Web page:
The report highlights that skills have been high on the business agenda since technology’s impact on jobs became apparent. This year, executives state an urgent and clear mandate for reskilling to drive transformation. Globally, reskilling is seen as the top talent activity most capable of delivering a Return on Investment (RoI) in the eyes of executives. And this RoI assumption makes sense, given that 99% of all companies are both embarking on a transformation this year and reporting significant skill gaps. Combined with executives’ increasing apprehension around talent migration this year (up from 4% in 2017 to 38% in 2020), skill supply concerns are high on the priority list.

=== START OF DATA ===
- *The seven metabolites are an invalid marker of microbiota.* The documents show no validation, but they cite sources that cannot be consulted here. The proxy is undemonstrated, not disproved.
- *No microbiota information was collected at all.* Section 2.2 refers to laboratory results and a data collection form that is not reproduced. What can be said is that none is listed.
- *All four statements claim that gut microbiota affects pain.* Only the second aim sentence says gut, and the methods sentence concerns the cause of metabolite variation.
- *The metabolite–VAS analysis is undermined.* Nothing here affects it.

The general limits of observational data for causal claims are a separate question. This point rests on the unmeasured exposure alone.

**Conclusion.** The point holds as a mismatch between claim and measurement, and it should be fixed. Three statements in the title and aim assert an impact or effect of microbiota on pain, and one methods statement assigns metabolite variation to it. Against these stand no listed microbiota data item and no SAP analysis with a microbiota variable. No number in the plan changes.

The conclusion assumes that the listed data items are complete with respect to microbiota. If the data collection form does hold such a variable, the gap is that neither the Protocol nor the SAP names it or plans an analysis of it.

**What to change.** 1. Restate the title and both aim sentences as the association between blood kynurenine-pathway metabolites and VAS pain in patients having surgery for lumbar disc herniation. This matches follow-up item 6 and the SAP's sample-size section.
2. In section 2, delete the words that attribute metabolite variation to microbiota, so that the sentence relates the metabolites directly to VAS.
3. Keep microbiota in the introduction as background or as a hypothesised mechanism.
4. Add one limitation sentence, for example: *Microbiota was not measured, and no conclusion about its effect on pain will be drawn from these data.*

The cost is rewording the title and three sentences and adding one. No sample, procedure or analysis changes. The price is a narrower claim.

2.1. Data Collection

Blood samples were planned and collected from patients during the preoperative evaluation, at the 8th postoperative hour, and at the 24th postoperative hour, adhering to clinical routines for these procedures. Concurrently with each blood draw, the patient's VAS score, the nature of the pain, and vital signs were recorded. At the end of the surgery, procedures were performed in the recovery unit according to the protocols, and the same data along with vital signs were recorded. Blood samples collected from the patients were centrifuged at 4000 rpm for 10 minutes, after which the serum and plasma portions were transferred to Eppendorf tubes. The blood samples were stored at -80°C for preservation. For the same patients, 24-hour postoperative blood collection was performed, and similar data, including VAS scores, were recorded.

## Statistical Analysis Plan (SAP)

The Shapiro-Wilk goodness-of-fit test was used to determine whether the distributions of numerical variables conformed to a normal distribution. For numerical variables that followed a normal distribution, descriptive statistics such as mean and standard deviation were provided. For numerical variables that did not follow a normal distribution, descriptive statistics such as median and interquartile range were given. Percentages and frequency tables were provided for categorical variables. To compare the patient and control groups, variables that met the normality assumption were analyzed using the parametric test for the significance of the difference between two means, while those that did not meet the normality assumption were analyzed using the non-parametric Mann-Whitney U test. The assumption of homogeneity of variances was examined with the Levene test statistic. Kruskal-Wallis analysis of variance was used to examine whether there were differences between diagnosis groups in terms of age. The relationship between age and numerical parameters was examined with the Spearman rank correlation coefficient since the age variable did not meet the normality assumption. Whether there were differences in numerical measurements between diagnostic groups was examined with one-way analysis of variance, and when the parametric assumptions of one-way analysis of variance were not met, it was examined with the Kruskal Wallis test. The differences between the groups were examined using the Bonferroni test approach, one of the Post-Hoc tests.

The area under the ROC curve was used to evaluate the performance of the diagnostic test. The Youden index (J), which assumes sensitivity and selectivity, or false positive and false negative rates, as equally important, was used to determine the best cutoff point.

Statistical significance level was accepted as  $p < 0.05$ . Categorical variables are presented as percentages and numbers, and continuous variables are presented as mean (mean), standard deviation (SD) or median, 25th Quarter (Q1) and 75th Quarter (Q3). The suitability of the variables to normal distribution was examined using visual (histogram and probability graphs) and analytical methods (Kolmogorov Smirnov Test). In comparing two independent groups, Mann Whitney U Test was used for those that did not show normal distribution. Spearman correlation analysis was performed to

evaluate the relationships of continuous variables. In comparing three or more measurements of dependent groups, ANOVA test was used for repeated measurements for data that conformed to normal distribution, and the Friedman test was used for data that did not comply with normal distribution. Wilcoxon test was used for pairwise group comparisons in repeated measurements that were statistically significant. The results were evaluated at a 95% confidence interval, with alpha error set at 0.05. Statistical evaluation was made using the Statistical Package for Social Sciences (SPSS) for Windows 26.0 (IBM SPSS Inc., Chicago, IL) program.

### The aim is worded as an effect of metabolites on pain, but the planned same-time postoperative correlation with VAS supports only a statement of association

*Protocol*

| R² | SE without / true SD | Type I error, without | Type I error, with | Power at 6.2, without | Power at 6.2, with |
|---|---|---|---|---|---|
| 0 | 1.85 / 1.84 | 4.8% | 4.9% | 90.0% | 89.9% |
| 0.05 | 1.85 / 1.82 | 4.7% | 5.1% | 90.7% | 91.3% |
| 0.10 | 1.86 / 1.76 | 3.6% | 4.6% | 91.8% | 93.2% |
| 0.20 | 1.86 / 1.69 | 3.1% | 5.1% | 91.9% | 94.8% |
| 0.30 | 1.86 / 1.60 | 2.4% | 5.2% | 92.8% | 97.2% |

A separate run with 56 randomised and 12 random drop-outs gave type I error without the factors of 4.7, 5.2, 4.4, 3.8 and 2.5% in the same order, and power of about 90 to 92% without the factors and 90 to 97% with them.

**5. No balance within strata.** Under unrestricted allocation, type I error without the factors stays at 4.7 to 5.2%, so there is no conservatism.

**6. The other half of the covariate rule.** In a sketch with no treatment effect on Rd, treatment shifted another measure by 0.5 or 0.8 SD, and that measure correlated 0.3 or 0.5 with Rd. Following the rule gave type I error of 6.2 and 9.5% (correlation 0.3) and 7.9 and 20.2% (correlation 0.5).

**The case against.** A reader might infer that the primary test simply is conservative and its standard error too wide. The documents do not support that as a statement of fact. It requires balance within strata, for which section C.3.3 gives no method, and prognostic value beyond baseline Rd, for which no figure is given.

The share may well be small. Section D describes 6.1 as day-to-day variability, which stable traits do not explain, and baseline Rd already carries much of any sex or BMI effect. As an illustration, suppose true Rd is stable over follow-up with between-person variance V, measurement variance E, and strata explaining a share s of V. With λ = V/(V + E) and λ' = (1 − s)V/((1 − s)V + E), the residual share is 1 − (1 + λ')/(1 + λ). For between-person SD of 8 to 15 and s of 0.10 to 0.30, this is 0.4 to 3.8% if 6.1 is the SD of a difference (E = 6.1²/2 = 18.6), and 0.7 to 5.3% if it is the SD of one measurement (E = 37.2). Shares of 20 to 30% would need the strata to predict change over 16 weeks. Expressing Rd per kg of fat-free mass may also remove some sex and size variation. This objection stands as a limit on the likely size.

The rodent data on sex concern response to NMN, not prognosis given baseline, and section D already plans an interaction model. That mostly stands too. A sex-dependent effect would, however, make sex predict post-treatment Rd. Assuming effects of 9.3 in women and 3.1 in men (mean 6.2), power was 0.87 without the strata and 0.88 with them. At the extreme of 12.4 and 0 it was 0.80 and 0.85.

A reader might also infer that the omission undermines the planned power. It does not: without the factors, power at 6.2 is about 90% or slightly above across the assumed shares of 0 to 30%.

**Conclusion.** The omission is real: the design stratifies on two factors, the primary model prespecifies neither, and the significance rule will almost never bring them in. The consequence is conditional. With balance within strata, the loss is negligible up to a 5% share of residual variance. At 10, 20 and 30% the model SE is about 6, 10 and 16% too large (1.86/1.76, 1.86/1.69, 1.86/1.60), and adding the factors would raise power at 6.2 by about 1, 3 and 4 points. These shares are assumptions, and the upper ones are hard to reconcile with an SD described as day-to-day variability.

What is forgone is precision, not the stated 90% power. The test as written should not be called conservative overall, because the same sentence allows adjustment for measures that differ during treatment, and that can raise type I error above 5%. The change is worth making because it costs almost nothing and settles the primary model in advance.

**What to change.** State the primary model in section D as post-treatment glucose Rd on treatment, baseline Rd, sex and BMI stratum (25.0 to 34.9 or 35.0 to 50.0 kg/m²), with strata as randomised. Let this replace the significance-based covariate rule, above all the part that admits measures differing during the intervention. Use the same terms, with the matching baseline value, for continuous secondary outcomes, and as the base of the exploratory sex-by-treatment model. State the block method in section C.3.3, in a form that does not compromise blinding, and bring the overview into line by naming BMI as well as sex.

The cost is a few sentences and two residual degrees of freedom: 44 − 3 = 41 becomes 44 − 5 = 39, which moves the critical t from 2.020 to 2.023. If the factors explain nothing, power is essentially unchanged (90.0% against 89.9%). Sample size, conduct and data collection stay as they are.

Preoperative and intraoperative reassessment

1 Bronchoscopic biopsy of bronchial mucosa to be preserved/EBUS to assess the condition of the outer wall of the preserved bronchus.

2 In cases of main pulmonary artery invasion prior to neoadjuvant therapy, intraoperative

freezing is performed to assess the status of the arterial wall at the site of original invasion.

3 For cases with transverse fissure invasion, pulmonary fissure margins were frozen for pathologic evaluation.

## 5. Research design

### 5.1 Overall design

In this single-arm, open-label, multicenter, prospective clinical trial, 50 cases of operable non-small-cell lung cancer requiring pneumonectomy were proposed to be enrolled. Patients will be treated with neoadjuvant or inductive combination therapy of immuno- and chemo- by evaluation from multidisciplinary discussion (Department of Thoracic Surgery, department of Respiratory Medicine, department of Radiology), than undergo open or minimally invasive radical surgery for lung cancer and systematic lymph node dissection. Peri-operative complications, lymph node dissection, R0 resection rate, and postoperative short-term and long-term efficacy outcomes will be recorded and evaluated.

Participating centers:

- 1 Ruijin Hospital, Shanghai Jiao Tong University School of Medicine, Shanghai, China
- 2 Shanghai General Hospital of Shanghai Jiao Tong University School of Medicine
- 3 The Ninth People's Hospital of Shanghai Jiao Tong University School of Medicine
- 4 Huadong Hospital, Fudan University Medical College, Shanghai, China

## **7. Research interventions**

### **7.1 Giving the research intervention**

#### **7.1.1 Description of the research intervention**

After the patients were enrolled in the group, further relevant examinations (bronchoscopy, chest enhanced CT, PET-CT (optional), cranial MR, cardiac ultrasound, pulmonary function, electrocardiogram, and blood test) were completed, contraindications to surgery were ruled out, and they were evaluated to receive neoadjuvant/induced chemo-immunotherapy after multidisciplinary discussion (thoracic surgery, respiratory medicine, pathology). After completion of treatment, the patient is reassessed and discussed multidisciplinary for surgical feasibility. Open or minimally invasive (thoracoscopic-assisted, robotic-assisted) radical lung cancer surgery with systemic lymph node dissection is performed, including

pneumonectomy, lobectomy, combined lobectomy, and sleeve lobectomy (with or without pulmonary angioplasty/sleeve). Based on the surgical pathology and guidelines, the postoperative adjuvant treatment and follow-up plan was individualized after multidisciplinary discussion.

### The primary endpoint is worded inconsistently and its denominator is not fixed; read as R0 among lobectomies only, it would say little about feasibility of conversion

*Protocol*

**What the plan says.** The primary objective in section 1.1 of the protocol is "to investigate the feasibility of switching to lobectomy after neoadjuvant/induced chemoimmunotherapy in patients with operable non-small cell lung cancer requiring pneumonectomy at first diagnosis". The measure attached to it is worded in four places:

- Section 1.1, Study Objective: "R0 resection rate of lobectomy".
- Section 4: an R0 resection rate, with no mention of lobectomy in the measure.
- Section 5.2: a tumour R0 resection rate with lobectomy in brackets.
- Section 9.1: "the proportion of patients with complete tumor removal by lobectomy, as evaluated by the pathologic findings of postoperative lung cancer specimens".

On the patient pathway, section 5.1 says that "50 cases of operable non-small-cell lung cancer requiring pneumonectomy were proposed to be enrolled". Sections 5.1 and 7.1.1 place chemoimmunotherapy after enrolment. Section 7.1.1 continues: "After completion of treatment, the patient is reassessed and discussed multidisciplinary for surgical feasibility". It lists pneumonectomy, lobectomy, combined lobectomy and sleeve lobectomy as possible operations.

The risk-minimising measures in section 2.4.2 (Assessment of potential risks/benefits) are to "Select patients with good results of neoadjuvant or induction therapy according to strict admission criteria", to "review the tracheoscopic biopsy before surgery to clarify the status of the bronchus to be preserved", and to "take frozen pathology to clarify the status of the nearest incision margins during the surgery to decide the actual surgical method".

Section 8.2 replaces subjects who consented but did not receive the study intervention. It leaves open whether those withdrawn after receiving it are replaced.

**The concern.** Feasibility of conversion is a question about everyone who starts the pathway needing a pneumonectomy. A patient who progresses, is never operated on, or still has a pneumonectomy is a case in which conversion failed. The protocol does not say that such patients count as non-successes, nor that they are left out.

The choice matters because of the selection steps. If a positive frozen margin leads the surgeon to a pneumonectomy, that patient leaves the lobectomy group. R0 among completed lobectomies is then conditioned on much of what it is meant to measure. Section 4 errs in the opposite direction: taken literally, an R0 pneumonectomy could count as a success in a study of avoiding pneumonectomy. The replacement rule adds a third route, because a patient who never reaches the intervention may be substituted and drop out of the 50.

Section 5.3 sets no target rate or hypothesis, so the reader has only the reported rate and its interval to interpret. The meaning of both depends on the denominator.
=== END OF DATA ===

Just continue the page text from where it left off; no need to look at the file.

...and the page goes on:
As agility has become the mantra of transformation, reskilling is the practical lens through which to measure progress. When asked what is most important to “being more agile”, only 5% of companies said agile work practices (such as iterative product build and prototype testing) and just 15% said agile organization design. Instead, it was agile teaming—fluid teams that join and disband as needed—and agile workers (30%) that companies said would make them more agile. Concerning, though, is that executives believe only 45% of their current workforce is adaptable to the new world of work. This under-represents the fact that 78% of employees say they are ready to reskill. The question is not who can adapt, but how best to develop an adaptable workforce.
Reskilling is part of the new work deal